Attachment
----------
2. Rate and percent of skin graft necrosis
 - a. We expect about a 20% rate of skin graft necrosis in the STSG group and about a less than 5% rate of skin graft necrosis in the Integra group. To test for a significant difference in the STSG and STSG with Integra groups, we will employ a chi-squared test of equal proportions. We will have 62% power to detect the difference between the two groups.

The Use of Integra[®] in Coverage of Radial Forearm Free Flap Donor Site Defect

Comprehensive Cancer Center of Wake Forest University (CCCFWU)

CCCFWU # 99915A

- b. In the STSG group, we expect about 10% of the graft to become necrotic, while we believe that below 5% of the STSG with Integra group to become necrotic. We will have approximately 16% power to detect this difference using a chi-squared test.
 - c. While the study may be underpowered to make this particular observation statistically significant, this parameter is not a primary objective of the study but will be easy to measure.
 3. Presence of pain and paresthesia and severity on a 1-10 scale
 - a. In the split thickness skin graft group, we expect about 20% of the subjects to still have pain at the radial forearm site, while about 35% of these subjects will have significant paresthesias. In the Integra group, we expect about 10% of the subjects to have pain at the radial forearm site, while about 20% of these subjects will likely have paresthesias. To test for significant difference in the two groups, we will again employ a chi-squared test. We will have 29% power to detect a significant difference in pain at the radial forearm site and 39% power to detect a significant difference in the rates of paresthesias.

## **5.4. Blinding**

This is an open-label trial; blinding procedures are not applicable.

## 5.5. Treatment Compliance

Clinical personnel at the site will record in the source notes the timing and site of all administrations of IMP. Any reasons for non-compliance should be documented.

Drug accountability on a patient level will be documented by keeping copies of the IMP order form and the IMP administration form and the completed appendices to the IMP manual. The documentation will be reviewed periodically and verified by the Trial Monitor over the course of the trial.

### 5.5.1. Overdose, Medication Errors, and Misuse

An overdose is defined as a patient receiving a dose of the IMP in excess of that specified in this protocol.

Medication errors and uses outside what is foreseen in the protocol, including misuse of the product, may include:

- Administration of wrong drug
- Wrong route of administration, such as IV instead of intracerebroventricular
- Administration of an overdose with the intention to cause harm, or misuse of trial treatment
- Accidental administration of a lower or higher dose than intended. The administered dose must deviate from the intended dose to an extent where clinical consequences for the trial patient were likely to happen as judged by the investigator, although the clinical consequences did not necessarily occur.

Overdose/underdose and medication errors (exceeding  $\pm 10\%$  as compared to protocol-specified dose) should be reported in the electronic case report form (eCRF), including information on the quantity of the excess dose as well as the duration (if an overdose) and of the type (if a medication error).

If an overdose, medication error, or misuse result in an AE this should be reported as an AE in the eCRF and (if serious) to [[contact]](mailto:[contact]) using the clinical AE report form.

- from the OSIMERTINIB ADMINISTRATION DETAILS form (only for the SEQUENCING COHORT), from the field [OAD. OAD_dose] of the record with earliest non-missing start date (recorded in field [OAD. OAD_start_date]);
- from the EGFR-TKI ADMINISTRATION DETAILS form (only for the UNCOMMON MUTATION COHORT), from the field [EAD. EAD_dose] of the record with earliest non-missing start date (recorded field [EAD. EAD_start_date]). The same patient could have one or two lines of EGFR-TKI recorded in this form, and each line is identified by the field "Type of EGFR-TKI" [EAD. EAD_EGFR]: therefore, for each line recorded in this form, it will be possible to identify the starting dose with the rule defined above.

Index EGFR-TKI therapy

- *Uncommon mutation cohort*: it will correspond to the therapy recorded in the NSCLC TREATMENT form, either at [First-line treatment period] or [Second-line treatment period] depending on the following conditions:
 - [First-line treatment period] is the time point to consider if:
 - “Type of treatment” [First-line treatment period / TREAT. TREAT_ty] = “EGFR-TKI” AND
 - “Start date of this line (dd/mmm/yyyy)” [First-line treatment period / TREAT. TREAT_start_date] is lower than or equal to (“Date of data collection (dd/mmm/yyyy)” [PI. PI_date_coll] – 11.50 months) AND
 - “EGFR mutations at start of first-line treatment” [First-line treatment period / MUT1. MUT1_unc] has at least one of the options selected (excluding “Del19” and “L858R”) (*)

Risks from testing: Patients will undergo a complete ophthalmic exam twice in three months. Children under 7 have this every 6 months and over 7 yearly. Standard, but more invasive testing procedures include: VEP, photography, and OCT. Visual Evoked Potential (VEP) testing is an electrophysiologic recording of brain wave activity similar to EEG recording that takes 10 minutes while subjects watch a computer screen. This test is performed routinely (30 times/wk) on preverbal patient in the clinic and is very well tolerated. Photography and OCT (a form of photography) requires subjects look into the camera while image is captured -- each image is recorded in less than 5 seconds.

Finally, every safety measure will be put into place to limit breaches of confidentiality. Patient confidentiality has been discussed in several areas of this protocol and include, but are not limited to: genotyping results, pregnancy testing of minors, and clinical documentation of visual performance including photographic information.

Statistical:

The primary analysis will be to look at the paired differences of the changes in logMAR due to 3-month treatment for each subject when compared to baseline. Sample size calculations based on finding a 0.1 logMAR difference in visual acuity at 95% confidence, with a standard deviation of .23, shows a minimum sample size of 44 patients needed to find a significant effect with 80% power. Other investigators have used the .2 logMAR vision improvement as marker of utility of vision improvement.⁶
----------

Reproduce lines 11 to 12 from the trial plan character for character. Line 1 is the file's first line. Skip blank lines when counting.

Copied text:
This is an open-label trial; blinding procedures are not applicable.

## 5.5. Treatment Compliance